Rent Shop Volunteer Join

Q. Who is Mr. Smarty Plants?

A: There are those who suspect Wildflower Center volunteers are the culpable and capable culprits. Yet, others think staff members play some, albeit small, role. You can torture us with your plant questions, but we will never reveal the Green Guru's secret identity.

Help us grow by giving to the Plant Database Fund or by becoming a member

Did you know you can access the Native Plant Information Network with your web-enabled smartphone?

Share

Ask Mr. Smarty Plants

Ask Mr. Smarty Plants is a free service provided by the staff and volunteers at the Lady Bird Johnson Wildflower Center.

Search Smarty Plants
See a list of all Smarty Plants questions

Please forgive us, but Mr. Smarty Plants has been overwhelmed by a flood of mail and must take a break for awhile to catch up. We hope to be accepting new questions again soon. Thank you!

Need help with plant identification, visit the plant identification page.

 
rate this answer
1 rating

Tuesday - June 07, 2011

From: Chandler, AZ
Region: Southwest
Topic: Diseases and Disorders, Watering, Shrubs, Trees
Title: Mountain Laurel having trouble in AZ
Answered by: Brigid & Larry Larson

QUESTION:

A Sophora secundflora (Texas mountain laurel) was planted to an Arizona north faced front yard last year in August under full sun. Starting early this year, I noticed its leaves turn to light green and the flowers become pale purple/white. I water it 30 mins a day. What could be its problem? Please help this beautiful tree, thanks!

ANSWER:

Mr Smarty Plants thinks its likely that you are taking way too much care of your Sophora secundiflora (Texas mountain laurel).  Ours (in Austin) simply lives in the front yard, we enjoy its blooms and fragrance but give it no care at all. Once the plant is established, you do not not need to water, unless in extreme drought.  You need to stop watering it everyday. If you must, give it a long slow soaking once a month.  The mountain laurels that are seen in the Texas hill country are also understory plants, so they will thrive with some shade.  Arizona is a bit farther into the desert southwest than it's preferred native conditions, but not that far.  This link is to the USDA database showing where it thrives.  If you click on the states, it will show county level detail.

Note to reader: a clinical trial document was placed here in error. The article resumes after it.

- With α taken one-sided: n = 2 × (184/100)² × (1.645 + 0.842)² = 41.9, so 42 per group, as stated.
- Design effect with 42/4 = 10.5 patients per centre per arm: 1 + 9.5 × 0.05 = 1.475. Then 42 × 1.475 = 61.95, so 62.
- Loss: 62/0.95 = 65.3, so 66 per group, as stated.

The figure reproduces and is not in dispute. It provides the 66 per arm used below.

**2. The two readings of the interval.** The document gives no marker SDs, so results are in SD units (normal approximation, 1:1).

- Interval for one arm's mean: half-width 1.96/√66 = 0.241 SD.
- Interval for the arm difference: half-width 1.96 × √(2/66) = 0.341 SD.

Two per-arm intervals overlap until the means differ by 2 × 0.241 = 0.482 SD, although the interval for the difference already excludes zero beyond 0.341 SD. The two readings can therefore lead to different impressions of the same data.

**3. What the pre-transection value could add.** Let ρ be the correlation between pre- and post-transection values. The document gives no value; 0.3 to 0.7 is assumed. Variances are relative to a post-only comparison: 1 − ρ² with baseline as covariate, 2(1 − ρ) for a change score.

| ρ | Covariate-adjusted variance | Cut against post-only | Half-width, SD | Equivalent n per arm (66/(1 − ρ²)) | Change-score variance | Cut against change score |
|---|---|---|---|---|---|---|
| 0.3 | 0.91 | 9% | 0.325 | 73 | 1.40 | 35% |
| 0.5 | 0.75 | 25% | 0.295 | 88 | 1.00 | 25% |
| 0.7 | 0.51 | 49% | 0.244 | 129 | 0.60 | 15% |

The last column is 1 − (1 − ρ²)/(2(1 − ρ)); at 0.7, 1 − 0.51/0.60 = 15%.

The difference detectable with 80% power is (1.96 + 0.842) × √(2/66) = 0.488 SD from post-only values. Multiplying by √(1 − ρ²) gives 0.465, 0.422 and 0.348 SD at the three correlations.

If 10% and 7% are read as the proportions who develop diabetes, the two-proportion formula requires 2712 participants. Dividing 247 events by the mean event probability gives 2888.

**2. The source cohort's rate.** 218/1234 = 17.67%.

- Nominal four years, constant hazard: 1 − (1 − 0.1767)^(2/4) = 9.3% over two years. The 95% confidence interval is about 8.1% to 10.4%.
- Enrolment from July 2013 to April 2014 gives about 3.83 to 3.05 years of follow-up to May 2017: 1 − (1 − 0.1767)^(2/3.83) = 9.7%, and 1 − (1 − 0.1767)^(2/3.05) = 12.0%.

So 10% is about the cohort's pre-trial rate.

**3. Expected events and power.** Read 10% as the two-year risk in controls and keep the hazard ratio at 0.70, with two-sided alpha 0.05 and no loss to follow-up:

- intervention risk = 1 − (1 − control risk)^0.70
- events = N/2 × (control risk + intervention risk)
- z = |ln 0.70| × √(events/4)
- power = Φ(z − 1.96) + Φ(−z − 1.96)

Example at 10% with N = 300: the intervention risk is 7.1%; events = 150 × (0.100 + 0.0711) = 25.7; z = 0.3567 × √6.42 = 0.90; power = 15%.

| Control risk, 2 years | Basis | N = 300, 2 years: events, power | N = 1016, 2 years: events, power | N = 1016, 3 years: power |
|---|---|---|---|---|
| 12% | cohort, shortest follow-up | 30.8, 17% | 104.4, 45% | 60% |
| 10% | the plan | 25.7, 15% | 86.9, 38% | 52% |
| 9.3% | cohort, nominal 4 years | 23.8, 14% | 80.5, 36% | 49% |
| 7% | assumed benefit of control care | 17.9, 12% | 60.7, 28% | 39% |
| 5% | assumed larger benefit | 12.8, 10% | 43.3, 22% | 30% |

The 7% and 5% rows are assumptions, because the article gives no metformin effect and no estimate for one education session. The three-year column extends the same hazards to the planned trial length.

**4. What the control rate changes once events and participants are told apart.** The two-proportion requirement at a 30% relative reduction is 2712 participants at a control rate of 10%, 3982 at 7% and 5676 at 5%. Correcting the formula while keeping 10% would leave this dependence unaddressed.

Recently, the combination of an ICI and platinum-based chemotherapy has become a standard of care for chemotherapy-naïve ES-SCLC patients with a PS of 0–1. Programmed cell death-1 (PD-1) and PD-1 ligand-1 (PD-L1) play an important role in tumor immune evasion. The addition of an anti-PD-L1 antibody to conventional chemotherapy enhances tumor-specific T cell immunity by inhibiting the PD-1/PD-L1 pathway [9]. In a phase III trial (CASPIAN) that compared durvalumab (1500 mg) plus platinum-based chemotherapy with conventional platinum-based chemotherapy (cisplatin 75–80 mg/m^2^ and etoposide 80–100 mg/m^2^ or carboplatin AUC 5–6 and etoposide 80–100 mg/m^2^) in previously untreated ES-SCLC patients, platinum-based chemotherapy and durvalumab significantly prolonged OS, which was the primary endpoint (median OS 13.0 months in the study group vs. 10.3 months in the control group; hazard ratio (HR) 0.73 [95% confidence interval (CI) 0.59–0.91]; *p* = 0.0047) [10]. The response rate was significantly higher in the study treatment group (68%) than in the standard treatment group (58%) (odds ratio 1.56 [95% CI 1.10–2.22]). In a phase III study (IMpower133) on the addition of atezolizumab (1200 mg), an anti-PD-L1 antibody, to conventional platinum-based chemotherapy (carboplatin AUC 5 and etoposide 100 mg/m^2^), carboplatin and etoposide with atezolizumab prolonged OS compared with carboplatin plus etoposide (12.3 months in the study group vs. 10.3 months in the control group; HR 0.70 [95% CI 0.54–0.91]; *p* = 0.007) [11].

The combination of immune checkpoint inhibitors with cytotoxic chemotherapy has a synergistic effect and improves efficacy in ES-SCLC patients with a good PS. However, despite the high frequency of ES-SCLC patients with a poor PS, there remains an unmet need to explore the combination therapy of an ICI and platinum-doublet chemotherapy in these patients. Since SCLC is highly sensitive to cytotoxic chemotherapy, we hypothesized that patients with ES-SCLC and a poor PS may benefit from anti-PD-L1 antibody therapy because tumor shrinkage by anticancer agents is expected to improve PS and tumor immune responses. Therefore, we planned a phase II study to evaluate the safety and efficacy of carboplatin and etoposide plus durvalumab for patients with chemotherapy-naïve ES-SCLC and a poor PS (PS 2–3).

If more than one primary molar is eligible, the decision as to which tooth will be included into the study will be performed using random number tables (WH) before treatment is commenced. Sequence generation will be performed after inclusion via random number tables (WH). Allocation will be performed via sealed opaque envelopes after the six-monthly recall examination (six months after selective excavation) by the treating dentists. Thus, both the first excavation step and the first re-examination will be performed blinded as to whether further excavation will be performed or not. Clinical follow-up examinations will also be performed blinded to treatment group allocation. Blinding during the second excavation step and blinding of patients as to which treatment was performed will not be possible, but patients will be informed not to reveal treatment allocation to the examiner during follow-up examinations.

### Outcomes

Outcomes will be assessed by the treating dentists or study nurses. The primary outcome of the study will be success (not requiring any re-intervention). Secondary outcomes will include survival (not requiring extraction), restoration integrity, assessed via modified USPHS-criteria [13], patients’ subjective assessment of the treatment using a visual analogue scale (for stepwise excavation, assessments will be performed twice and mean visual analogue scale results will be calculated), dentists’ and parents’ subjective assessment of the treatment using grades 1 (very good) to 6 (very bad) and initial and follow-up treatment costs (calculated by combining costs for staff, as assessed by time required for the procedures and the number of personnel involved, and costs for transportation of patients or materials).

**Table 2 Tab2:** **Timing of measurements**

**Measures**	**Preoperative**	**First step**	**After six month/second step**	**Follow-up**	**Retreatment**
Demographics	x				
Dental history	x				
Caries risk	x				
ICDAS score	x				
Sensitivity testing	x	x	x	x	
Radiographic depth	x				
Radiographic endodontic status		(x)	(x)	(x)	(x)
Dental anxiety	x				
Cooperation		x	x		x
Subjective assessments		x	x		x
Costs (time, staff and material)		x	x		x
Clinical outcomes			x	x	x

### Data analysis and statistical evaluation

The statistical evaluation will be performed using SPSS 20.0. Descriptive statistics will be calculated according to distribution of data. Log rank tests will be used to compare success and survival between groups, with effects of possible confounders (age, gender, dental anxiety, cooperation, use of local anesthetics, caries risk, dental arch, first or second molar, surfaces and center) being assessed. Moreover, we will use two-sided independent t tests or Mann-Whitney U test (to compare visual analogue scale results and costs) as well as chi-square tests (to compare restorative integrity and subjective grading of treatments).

Reviewing the NPIN profile for the Texas mountain laurel, it emphasizes again that it's water use is "Low to Medium" and that it prefers "Dry, rocky, well-drained, preferably calcareous soils". The need for good drainage is emphasized.

Transplant shock is also a possble cause.  Here is a recent MSP question that also considers that issue.

 

From the Image Gallery


Texas mountain laurel
Sophora secundiflora

Texas mountain laurel
Sophora secundiflora

Texas mountain laurel
Sophora secundiflora

More Watering Questions

Should Texas live oaks be mulched under drought conditions?
July 19, 2011 - Should we mulch our live oaks in pastures for water retention?
view the full question and answer

Harvesting washer rinse cycle water from Austin
April 24, 2012 - Mr. Smarty Plants, My question is different. I am "harvesting" 8-9 gallons from the rinse cycle in my top loading washer. I was told not to use this water on vegetables, just shrubs and flowers...
view the full question and answer

Care of Live Oaks
July 11, 2012 - We have Two Young Live Oaks in the front of Our home. We had them treated for insects, ect. Now what can we do to make them Full Green and Happy Happy Happy again.Thank You
view the full question and answer

Recycling bath water from Austin
July 03, 2012 - Is using bath water going to hurt my plants or grass? If I use water from the bath on vegetables and fruits will the soap be absorbed by the fruit and/or vegetables thereby transferring to us when we ...
view the full question and answer

Mexican Plum with wilted leaves in Austin, TX.
June 06, 2012 - I am new to Texas & have a yard with mature mexican plum trees. They are quite beautiful however as summer sets in I notice that the leaves appear "wilted". Is this normal or should I be providing...
view the full question and answer

Support the Wildflower Center by Donating Online or Becoming a Member today.